Max E. Wilkes, the Phenix City councilman known for his decades of officiating youth sports and serving many roles in city government, died late Thursday at a Columbus hospital. He was 73.
Wilkes’ death surprised friends and city officials, many of whom crowded a waiting area at St. Francis Hospital after learning he’d been stricken by an apparent aneurysm.
City leaders couldn’t recall another sitting council member dying in office. Wilkes’ term was set to expire in about two weeks, and the seat won’t be filled before the swearing in next month of the new council.
Mayor Sonny Coulter, whose decision to retire prompted Wilkes to run for mayor this summer, said it was “real gratifying to know how much people thought of Max,” noting the overflow crowd at the hospital. “He always did everything that he did with a great passion and had a great love for the entire community, as evidenced by his contributions,” Coulter said.
Councilman Jimmy Wetzel remembered his longtime friend as a “kind and gentle man” who applied his refereeing skills to consensus building in city government.
“Max has made many great contributions to the city of Phenix City,” Wetzel said. “He was very easy to do business with.”
Jim Lynn, a local writer and political observer, said Wilkes was friends with “everybody in town.”
“He was the only person in Phenix City who was friends with both Sonny Coulter and Jimmy Wetzel at the same time,” Lynn said.
Wilkes achieved a long-time goal at his final council meeting Tuesday as council approved the $1.4 million construction of a new community center at Idle Hour Park, a building that one day may be named for Wilkes. Coulter said he congratulated Wilkes on bringing the pet project to fruition after the meeting.
“He said, ‘It does make me feel good, but I just hope that I live to see it,’” Coulter said.
Wilkes was known as a dedicated city employee who worked in virtually every department within the city over a career that spanned three decades. Many others will remember him in uniform calling youth sporting events the only way he knew how — like he saw them. Indeed, coaches who knew him said his calls were straighter than the stripes on his shirt.
Bobby Wright, the long-time Central High basketball coach, said Wilkes was probably the fairest and nicest official he encountered in his many years of coaching.
“Max was awfully hard to get upset with because his demeanor was just so pleasing — he was a nice guy,” Wright said in a telephone interview. “I really kind of hated for Max to call my games because I like to get on the referees a little bit, but I found that hard to do with Max.”
Wilkes had a lifelong love of sports — if not an addiction to them — and for half a century officiated local football, softball, baseball and basketball games at the high school and amateur level. That commitment was enshrined in January when he was selected for the Chattahoochee Valley Sports Hall of Fame. He had been inducted into the National Softball Hall of Fame last year, the sport’s highest honor.
“He was well respected,” said Gary Head, a friend who officiated games with Wilkes. “He was well organized. He was just a good guy.”
Wilkes was born Sept. 5, 1939, in Barbour County to the late Alto Wilkes and Stella Baker Wilkes. A native of Clio, Ala., Wilkes’ family moved to Phenix City when he was in the fourth grade.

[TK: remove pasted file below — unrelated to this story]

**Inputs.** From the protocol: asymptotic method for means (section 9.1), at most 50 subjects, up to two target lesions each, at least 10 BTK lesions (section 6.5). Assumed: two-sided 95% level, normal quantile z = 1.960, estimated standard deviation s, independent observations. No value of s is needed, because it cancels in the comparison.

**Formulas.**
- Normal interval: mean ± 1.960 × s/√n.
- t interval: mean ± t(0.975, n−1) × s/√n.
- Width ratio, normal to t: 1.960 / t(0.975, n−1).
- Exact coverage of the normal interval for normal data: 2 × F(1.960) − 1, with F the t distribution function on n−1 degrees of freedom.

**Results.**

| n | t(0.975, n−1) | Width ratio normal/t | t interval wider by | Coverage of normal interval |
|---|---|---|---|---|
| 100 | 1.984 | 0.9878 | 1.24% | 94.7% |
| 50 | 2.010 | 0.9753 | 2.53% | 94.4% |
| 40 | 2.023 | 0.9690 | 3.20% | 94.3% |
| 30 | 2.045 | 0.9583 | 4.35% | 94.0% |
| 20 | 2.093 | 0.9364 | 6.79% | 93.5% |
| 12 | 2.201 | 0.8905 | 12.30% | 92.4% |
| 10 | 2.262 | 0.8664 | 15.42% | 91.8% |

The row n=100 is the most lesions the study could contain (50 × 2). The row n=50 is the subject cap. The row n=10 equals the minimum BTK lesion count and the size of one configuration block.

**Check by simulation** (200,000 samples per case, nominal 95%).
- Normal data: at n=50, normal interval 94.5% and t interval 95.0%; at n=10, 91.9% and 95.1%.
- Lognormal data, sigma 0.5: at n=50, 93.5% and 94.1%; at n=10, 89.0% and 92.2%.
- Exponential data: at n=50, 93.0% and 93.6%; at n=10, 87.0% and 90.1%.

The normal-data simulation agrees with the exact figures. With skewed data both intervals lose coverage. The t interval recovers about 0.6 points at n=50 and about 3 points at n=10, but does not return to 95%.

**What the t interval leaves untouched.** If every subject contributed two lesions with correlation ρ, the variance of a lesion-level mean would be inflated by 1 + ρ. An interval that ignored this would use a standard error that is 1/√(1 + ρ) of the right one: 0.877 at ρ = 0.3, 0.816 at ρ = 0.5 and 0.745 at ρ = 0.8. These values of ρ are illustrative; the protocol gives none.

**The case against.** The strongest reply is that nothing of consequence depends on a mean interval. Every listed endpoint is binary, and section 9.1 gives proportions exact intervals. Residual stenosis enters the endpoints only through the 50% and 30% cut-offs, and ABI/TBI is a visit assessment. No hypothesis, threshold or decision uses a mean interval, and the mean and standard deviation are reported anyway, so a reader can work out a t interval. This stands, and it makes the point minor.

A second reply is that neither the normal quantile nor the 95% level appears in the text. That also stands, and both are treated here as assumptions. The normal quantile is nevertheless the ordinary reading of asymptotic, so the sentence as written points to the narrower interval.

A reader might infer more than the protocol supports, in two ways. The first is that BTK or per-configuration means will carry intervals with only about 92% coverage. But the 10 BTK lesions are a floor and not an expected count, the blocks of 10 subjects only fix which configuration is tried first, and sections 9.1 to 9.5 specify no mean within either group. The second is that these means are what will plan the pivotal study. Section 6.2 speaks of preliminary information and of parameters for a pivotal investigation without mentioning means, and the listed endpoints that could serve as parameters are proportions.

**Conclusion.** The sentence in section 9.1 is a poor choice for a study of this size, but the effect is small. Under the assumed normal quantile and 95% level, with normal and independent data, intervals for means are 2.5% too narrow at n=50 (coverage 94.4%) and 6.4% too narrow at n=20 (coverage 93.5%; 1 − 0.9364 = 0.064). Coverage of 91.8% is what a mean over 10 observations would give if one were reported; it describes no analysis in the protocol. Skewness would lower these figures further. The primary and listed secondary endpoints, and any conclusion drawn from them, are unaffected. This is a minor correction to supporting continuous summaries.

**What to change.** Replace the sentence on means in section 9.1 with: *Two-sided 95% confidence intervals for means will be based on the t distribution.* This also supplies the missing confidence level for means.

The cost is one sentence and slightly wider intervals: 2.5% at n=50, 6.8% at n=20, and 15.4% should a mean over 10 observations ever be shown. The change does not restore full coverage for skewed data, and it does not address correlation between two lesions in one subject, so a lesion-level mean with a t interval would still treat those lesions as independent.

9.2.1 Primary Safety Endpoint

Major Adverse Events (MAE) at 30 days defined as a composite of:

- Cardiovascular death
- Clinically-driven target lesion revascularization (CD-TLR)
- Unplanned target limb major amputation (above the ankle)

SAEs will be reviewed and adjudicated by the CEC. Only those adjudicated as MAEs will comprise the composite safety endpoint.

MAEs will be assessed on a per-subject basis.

The move opened up a new opportunity to sports that Wilkes embraced at Central High, playing football, basketball, baseball and track. Some two years out of high school, he began coaching a youth football team, a passion he continued for some 25 years.
“Watching those 11- and 12-year-olds go on and excel and be citizens was quite rewarding,” Wilkes said earlier this year.
Wilkes began officiating high school football in 1963 and remained active until recently. He also had served as the booking agent for the Phenix City Football Officials’ Association the past 25 years.
Wilkes applied for his first position with the city in the late 1970s, and began working under former Mayor George E. H. Chard in the city’s first council-manager form of government. He was hired as clerk of municipal court and served in that capacity alone for 18 years.
He assumed the additional duties of administrative assistant to the city manager in May 1996 and served briefly as the acting city clerk in 2001. He became interim city manager in January 2003 and held that position for about two years.
“There’s been a lot that I’ve gotten to do in city government,” Wilkes told an audience during a candidate forum before the Aug. 28 election. “City government’s been my life. I understand it. I know how it works.”
Wilkes was elected in August 2008 without opposition to the city’s north side District 1 seat on City Council. He had sued the city in 2007 after his Municipal Court position was eliminated and he was let go; council voted to settle the claim for $70,000 shortly after taking office.
About a year ago, Wilkes announced that he intended to run for mayor. He considered himself a favorite at the time and later said he hadn’t expected Mayor-elect Eddie Lowe to join the race.
Wilkes finished second in the four-man contest, capturing about 27 percent of the vote to Lowe’s 64 percent. His defeat came in an election in which voters rejected any semblance of the status quo, and Wilkes took it to heart.
“Max and his wife were both devastated by the outcome of the election, and I don’t think it was necessarily just that he lost,” Wetzel said. “They felt like a lot of their lifelong friends let them down.”
Wilkes is survived by his wife of 52 years, Malinda Weaver Wilkes, daughter Allison Wilkes Chandler and son M. Fletcher Wilkes among other family members.
Funeral services are scheduled for 11 a.m. EDT Monday at Lakewood Baptist Church, where Wilkes was a member. Visitation is set for 5 p.m. to 8 p.m. Sunday at Vance Memorial Chapel.